Kent & Wittner, P.S.


Putting Lives on Track.

"Our top priority is to make each client feel valued and respected. We know that families in distress are under a lot of pressure. We also understand that we might not catch you at your best. Don’t worry. We keep a box of tissues always at the ready and are prepared to listen and work through any issue.Our goal is to make sure you leave with a smile on your face – even if you didn’t come in that way."

Can I keep my home when I file bankruptcy?

For most Americans, a home is their biggest investment in their lifetimes. When you become financially unstable, you may fear losing your home and feel stress surrounding your future. After all, we become emotionally attached to our homes because it is where we raise our families and enjoy family occasions.

When you purchase your home, you obtain a secured loan with your house serving as collateral. In Washington, you are entitled to a homestead exemption in your residence when you file bankruptcy. That means, in many cases, though you file bankruptcy, you may keep your home.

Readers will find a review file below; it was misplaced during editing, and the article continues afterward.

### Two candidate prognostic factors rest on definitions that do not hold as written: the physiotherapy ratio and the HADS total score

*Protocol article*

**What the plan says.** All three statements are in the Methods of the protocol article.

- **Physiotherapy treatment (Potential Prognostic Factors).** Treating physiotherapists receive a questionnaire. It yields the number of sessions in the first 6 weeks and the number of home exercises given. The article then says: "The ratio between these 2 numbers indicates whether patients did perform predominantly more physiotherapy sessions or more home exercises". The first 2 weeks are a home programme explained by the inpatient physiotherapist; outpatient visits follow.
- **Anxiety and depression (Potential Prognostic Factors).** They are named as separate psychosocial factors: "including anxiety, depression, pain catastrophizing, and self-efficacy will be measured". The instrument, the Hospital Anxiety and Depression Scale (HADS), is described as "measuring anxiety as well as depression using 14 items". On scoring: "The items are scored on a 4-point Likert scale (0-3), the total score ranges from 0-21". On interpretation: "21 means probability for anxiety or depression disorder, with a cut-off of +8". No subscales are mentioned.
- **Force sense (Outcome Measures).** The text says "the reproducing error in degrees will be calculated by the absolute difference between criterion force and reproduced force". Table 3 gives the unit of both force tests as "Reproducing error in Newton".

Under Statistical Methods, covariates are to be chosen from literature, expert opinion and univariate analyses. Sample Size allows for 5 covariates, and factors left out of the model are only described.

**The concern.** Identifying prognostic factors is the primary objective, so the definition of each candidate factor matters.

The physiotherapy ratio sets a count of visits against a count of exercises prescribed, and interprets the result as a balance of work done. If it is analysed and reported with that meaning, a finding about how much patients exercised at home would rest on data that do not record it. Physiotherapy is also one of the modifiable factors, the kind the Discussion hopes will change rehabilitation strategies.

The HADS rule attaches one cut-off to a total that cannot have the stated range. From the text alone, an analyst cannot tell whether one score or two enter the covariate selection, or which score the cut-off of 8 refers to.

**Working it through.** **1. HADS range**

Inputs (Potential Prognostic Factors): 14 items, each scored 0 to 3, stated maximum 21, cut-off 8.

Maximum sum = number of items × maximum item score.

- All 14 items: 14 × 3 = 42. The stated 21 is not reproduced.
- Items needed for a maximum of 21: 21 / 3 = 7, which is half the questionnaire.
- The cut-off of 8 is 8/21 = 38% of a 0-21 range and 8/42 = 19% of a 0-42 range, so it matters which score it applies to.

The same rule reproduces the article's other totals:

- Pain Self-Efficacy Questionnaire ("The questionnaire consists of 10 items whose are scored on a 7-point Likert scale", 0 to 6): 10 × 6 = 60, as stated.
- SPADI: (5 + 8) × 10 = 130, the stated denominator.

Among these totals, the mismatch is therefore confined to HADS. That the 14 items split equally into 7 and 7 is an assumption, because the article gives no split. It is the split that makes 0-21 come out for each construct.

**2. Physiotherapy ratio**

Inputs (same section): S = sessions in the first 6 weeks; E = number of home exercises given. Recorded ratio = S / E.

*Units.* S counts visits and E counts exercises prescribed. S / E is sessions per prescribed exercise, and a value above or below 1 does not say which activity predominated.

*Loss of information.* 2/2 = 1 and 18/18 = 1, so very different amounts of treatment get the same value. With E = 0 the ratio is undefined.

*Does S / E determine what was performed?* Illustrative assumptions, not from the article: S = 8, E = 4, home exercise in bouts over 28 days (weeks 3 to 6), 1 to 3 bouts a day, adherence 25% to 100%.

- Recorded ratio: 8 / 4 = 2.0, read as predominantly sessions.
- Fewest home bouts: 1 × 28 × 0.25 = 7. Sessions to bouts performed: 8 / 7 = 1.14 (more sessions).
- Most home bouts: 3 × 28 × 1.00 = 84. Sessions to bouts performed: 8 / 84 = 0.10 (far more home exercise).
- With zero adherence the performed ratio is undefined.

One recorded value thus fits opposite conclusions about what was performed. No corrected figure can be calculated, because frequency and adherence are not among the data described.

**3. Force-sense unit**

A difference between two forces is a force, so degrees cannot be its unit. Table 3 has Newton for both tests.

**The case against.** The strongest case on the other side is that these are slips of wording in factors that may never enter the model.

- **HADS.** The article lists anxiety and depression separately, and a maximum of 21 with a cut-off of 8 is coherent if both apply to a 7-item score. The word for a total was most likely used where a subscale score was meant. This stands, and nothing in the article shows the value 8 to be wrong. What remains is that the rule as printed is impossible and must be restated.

The exemption entitles an individual or couple to protect up to $125,000 in equity in their home. Therefore, if your mortgage payments are current and you continue to make those payments, your home is protected, up to $125,000 in equity. If your home has more than $125,000 in equity, you may be liable for your debt and be required to sell your home in order to pay what you owe.

If you are behind on your mortgage payments, but still desire to keep your home, a Chapter 13 bankruptcy can save your home by permitting you to catch up on your house payments over time while you still live there.